Based on these results, my draft strategy worked well. What’s interesting to me is that my team generated a lot of points despite the fact that Burns, my top pick (#2 overall), decreased in point production by about 130 points, or -15%. This meant that I had a balanced team and therefore didn’t have to rely on any single player to carry my team. I didn’t have any of the top ten skaters on my team, but I did have four of the top 25, seven of the top 50, and ten of the top 75. I also had three of the top 20 goalies in the league, and I think this really helped give my team a boost considering the scarcity of quality goaltenders.
It turns out that scarcity played a very important role in point production in my league, so drafting based on strategic considerations of player value rather than player ranking is important. It’s key to remember that most good forwards aren’t incredibly valuable on a fantasy team because there are a lot of productive forwards that are drafted in late rounds or picked off the waiver wire. In contrast, good defensemen and goalies are more valuable because they are scarcer.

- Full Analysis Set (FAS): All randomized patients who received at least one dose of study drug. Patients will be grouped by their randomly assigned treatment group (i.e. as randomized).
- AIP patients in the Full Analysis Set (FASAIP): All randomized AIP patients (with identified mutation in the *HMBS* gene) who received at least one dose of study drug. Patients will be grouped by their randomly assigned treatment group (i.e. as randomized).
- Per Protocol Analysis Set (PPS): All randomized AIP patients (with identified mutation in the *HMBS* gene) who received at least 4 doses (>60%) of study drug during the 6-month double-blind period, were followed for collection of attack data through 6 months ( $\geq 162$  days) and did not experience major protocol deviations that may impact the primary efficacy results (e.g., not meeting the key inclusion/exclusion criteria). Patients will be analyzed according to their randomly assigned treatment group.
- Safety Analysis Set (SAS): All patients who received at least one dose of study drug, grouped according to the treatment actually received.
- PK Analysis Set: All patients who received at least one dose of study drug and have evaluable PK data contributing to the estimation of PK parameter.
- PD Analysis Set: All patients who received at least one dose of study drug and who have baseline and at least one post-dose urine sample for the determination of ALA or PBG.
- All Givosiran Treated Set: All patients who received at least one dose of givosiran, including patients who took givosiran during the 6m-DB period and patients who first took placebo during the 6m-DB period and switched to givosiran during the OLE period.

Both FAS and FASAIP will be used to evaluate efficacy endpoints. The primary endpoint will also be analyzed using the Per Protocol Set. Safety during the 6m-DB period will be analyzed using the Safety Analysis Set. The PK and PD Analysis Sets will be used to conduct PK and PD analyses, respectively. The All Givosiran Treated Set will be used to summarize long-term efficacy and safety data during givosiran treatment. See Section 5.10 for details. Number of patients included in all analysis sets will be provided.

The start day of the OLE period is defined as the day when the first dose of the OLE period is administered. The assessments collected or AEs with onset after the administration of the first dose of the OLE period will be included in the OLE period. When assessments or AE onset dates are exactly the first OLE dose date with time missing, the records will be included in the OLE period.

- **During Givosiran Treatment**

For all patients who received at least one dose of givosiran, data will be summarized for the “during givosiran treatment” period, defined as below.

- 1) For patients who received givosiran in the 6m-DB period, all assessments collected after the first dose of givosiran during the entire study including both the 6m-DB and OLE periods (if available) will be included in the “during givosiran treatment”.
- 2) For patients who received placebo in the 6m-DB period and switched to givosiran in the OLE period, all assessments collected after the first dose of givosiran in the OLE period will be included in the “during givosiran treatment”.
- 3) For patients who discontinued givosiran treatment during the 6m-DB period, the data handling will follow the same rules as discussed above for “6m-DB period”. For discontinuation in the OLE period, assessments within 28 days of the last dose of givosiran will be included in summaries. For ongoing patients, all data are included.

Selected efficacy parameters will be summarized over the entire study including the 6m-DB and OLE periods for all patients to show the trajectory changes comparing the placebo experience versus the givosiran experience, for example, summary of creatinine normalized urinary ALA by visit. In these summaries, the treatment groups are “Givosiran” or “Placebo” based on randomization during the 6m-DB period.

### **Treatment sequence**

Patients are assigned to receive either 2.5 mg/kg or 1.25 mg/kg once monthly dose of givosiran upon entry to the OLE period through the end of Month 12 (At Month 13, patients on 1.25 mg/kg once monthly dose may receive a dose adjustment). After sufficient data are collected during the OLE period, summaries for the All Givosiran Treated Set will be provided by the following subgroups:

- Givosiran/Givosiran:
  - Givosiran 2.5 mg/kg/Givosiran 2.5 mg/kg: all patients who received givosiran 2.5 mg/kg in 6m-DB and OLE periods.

Does this mean there’s a “magic formula” when it comes to fantasy hockey drafts? Should I draft Goalie-Defenseman-Goalie in the first three rounds, or some similar combination? No, I don’t think there is such a standard drafting formula. A draft strategy may differ depending on league settings (e.g. category vs. points league), but in general I would try to:
- Establish dominance in goalie categories by Round 5-6
- Aim for two Top-5 defensemen by Round 5-6
- Once goalie and defensemen talent has considerably dropped, target forwards
There might be circumstances which make this strategy unworkable, but in general it’s a good blueprint for success. Using it generally, my past two seasons have helped me stick near the top of my leagues, and I hope to use it again for success in the 2018-2019 season.